Brian D. Smith, ‘Land Of The Unexpected’


‘With the morning sun, Savusavu revealed itself to be located in one of the most extraordinarily beautiful settings I had ever encountered in the islands. The town overlooked Savusavu Bay, an alluring expanse of blue water hemmed in by verdant peaks.’

J. Maarten Troost, ‘Getting Stoned with Savages: A Trip Through the Islands of Fiji and Vanuatu’


‘The Île de Pins, touted by guidebooks to be the South Pacific’s most beautiful island even though used by Napoleon III as another Devil’s Island to incarcerate French convicts of a political nature, lies within extensive reefs at the lagoon’s eastern boundary. Like all the islands raped by loggers and sandalwood traders of the nineteenth century, its forests are gone, though a scattering of pines remains to illustrate its name. Hidden within is the landlocked lagoon of Upi, several square miles of pristine water broken only by coral mushroom islands dotted here and there and a single pirogue with rickety outrigger and ancient pointy sail to riffle the surface.’

Andrew Rayner, ‘Reach For Paradise’


‘Vanuatu is misty mountains cloaked with lush tropical rainforests dotted with quaint thatch villages next to cold bubbling springs.’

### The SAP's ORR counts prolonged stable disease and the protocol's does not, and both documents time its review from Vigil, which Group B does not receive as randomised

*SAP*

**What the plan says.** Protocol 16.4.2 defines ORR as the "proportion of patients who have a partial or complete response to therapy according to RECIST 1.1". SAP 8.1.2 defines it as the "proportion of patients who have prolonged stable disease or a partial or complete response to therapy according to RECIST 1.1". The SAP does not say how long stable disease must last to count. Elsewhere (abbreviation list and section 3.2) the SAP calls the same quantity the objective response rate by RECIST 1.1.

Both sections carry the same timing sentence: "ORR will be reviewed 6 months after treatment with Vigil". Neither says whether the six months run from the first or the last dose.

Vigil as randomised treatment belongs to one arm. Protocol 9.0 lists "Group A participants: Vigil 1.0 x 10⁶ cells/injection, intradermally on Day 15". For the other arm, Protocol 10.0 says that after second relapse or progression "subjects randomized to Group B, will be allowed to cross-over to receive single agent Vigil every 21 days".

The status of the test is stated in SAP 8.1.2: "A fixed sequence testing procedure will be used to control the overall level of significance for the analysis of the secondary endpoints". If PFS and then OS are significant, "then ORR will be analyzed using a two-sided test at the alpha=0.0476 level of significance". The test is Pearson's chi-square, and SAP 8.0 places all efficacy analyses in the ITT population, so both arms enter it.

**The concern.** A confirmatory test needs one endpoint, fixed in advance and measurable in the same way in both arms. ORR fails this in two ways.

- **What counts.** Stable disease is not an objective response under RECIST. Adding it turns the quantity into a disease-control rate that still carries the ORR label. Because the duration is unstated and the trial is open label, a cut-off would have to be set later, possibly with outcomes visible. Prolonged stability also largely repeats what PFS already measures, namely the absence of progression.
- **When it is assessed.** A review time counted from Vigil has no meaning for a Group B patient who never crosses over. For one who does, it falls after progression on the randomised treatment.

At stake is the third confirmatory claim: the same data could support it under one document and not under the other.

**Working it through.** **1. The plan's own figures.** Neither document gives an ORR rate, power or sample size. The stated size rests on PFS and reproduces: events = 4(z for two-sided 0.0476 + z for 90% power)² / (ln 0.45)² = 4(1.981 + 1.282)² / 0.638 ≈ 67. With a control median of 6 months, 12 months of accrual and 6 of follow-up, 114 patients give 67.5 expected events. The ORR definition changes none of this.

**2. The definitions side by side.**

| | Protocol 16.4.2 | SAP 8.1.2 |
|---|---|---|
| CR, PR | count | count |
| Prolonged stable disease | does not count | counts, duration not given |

Bryan Webb, ‘The Sons Of Cannibals’


‘We now returned to the other islands in the group Vanikoro (Vanikolo) and Utupua, Vanikoro particularly impressing me with its isolated beauty. A sheer-sided mountain plunged into the fjord like inlet where the ship anchored, while in contrast a narrow strip pf land at its base housed lush meadows and the peace and tranquility of the mission school. The sun set, completing the picture; a blazing red sky setting the mountain on fire, then almost before the magnificent show had disappeared, stars showed through the evening dark and the sky was a mass of delicate lights.’

Roger Webber, ‘Solomoni: Times and Tales from Solomon Islands’